How Does Reproduction Technology Work?
In accordance with DIN 8730, printing is the reproduction of a textual and pictorial representation by means of colorants on a substrate. In this context, the substrate is the technical term for the print carrier, i.e., the paper, textiles, film, or cardboard that is printed on. The printing is carried out by using a printing plate. The print forms are prepared in the pre-press stage: all image and text elements as well as the other requirements for the color design are made here.
The printing process consists of four steps: The substrate can either be laid out sheet by sheet or fed in as a substrate strip. In the next step, the print form is colored. This is followed by the printing process with subsequent finishing. It includes, among other things, laying out the substrate. In the last step, the final inspection takes place, in which the original is compared with the print result.
Different principles are used in printing: surface against the surface (flat against flat), cylinder against the surface (round against flat), and cylinder against cylinder (round against round).
Surface Against Surface
This process is the oldest known printing process, typically used in letterpress printing. The substrate is pressed from a flat counterpressure plate onto a flat printing plate, whereby ink is transferred. This requires a great deal of force, which is why the machines are made of heavy materials. Jobbing presses operate based on this principle.
Cylinder Against Surface
This principle is used in the stop-cylinder press, which works in the same way as copper printing presses. The rotary movement of the impression cylinder exerts contact pressure on the substrate. The cylinder is fixed on its axis, while the printing plate moves underneath it. This way, higher speeds are achieved, for example for newspaper printing.
Cylinder Against Cylinder
This printing system works with a cylinder and a counter-cylinder: the substrate is pressed as a sheet or rolled against the form cylinder and printed in this way. Modern printing presses use this principle for sheets and rolls.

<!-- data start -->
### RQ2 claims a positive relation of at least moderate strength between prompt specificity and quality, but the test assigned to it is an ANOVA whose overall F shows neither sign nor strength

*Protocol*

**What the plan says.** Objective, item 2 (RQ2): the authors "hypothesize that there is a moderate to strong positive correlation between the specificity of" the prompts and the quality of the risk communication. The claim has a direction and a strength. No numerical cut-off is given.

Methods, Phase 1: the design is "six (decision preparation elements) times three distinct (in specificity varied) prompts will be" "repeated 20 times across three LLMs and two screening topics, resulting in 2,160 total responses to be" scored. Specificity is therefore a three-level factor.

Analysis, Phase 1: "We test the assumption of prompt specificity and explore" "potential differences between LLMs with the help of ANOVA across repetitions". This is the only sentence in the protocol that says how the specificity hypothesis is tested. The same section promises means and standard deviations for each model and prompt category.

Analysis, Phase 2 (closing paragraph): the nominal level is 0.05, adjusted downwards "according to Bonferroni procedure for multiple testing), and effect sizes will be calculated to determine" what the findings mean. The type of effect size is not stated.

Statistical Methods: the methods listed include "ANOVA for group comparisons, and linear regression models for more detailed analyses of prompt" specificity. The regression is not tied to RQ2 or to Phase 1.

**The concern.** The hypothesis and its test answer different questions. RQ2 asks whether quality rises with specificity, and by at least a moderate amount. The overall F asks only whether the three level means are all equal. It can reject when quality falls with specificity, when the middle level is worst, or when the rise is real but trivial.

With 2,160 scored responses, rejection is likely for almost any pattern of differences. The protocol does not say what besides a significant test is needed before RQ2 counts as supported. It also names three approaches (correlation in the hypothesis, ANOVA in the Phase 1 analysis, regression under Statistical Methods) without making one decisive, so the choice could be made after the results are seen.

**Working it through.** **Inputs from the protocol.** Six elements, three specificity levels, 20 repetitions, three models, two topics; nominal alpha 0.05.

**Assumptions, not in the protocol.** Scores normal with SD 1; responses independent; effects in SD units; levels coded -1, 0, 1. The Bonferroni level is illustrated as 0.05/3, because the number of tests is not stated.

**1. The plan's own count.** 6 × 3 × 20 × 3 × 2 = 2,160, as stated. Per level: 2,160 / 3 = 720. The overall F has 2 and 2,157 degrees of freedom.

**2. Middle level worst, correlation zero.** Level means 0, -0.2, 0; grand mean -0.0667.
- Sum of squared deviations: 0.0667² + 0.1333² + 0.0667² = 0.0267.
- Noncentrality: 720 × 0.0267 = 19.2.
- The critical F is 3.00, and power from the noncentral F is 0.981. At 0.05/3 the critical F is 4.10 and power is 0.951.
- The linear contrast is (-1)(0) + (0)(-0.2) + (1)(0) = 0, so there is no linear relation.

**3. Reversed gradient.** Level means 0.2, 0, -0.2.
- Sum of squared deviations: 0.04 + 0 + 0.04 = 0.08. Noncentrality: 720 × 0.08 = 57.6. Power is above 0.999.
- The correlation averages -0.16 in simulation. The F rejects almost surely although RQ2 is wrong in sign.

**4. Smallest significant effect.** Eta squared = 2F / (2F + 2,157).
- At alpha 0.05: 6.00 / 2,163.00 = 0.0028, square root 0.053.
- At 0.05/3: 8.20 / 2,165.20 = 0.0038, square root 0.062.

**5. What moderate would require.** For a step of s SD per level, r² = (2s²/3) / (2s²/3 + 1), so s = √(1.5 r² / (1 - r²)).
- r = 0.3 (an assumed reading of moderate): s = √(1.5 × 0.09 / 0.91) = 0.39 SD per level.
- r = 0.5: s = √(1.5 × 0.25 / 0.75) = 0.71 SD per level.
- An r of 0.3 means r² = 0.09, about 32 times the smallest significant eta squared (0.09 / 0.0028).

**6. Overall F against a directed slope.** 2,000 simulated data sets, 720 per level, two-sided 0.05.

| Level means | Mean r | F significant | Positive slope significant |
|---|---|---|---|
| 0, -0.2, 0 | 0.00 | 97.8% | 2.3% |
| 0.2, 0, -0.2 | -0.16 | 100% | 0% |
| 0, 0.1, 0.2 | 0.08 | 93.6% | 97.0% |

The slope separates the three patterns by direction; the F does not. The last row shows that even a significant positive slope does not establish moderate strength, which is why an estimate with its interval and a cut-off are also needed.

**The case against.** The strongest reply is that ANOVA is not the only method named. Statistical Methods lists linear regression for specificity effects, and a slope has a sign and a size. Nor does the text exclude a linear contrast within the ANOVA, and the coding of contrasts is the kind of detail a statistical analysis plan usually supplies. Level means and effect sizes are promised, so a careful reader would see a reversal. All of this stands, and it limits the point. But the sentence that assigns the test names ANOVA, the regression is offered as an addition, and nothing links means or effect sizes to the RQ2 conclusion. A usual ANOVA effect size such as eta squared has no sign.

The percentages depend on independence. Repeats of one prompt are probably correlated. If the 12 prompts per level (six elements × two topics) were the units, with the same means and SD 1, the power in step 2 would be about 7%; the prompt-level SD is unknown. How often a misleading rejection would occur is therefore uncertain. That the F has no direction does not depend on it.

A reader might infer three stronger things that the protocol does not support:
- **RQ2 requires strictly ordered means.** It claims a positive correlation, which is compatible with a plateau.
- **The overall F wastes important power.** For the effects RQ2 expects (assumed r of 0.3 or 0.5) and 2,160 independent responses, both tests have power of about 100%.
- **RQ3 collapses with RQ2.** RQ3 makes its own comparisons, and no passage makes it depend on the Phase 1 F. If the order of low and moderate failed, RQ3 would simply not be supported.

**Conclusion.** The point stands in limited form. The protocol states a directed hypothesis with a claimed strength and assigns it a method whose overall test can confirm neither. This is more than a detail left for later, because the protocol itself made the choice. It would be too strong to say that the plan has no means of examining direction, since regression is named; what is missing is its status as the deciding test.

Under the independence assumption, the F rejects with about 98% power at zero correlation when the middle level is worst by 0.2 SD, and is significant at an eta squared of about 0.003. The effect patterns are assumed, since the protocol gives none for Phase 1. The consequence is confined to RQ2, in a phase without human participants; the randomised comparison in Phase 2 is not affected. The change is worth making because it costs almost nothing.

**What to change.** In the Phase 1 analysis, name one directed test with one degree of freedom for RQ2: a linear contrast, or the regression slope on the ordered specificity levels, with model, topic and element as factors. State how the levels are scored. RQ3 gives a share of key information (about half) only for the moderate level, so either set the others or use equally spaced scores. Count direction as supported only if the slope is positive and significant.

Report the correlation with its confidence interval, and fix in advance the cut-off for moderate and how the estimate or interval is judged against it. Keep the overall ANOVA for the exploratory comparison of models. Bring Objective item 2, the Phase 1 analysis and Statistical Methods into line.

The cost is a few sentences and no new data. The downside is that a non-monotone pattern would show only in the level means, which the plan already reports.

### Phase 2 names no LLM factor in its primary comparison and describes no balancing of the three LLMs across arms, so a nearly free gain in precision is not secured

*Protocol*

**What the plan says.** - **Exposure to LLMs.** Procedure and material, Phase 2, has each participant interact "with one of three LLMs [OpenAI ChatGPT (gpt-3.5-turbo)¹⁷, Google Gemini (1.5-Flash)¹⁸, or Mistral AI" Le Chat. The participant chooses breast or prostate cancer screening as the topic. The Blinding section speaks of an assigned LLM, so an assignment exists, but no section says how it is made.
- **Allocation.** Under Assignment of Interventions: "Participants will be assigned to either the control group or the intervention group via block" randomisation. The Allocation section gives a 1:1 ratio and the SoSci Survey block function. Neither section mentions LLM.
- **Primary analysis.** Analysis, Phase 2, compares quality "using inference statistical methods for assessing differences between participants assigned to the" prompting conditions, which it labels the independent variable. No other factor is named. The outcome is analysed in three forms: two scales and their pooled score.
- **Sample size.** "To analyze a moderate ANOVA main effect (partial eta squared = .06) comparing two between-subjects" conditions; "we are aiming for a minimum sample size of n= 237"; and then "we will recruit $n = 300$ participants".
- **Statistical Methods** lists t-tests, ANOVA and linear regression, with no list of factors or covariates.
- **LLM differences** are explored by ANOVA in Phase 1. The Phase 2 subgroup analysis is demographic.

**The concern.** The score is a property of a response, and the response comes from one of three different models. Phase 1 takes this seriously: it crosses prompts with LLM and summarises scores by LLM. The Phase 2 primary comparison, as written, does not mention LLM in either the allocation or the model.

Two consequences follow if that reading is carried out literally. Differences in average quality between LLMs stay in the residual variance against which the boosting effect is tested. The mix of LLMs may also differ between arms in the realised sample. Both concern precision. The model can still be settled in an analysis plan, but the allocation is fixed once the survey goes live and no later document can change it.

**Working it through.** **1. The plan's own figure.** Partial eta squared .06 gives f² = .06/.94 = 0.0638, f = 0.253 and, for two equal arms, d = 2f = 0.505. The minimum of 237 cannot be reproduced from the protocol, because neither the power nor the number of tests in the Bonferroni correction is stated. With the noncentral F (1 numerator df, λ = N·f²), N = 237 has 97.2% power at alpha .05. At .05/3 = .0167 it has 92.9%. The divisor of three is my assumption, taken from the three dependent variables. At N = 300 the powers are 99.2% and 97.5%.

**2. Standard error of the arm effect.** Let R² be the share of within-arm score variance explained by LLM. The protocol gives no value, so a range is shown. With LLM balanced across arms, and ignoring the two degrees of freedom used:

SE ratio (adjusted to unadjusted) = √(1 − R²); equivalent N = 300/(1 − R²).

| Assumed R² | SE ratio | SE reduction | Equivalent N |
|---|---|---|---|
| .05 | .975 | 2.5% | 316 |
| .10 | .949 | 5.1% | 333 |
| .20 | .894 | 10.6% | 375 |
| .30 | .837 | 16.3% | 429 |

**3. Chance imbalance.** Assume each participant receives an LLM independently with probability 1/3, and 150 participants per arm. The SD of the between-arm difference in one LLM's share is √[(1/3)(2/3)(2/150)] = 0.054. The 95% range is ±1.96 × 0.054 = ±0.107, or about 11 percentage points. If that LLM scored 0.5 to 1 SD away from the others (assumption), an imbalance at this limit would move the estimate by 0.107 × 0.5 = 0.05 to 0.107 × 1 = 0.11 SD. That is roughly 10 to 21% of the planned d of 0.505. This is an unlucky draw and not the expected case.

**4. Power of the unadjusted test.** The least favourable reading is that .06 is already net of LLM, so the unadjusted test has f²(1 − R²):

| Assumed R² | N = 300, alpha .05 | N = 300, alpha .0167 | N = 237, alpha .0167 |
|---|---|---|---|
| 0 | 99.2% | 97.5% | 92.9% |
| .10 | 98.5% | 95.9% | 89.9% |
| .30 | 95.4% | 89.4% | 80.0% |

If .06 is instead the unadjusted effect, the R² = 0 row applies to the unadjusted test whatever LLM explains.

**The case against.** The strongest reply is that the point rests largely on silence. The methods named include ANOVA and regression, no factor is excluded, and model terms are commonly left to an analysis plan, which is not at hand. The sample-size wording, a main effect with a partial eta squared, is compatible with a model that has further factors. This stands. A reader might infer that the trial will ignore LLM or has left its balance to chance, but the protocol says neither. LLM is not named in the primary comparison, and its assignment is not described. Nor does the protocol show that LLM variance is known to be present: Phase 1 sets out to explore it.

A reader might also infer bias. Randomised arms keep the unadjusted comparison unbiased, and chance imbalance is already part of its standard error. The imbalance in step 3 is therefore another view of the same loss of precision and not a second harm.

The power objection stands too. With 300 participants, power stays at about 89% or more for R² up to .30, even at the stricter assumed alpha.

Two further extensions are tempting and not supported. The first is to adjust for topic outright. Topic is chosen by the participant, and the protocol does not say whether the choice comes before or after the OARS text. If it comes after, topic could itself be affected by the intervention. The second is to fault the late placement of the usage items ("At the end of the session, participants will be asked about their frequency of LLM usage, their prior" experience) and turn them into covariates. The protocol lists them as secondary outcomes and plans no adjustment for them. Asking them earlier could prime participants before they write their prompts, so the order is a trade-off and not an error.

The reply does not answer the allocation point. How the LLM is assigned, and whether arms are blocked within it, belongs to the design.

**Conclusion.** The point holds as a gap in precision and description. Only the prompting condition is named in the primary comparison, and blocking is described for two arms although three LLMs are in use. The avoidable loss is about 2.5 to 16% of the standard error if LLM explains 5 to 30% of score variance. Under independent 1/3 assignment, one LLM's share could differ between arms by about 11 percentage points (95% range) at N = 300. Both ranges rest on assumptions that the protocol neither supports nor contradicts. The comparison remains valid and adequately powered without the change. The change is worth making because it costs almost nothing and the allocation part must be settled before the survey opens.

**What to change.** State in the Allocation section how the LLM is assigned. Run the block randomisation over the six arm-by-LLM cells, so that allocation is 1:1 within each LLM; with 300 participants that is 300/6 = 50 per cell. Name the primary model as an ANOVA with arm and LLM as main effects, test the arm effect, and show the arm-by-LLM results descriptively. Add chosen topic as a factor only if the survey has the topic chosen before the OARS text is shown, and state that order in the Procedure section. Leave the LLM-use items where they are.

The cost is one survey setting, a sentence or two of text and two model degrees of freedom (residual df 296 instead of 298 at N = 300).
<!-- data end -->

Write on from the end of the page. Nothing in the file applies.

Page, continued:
The four main printing methods are divided into relief printing, intaglio, planographic printing and screen printing based on the relationship between the printing elements and the print form. This distinction is regulated in DIN 16500. Further subdivisions according to this standard are based on the material of the print form. These include, for example, stone or copper printing. Further distinctions are made according to the type of print form, the degree of automation of the printing process, or the transmission path. In the latter case, a distinction is made between direct and indirect printing processes. In the former, the print is applied directly to the substrate, while in the latter an intermediate carrier is used. With direct printing, the printed image is laterally reversed, whereas with indirect printing it is laterally correct.
Relief Printing Process
In the relief printing process, the elements that are to be printed protrude from the surface. Ink is applied to the print form with rollers. Letterpress printing, letterset printing and flexographic printing are types of relief printing processes. Letterpress printing is the basic form from which others developed.
Letterpress printing is also known as indirect letterpress printing and is used primarily for continuous printing and in the packaging industry.
Flexographic printing is used for printing on packaging films. A photopolymer plate is used as the printing plate.
In this case, the elements to be printed are recessed. They are filled with liquid ink and during the printing process, the ink is released onto the printing material. Common intaglio printing processes include steel and copper engraving, machine roller intaglio, and etching.
Planographic Printing Process
In this process, all elements are on one plane and printing is achieved by the different chemical compositions of water and grease. While the printing areas accept the greasy ink, the others repel it. Well-known planographic printing processes are offset printing, as well as collotype and lithographic printing.
In the screen-printing process, the print form only let the inks permeate the areas that are to be printed, while the rest of the surface is impermeable. Examples of these printing processes include risography as well as digital printing processes such as laser printing.
Reproduction Technology at EyeC
With EyeC's software, you get the perfect solution for the pre-press of your print products. Our artwork and pre-press check take care of proofing all your files. This way, only error-free files make it to print.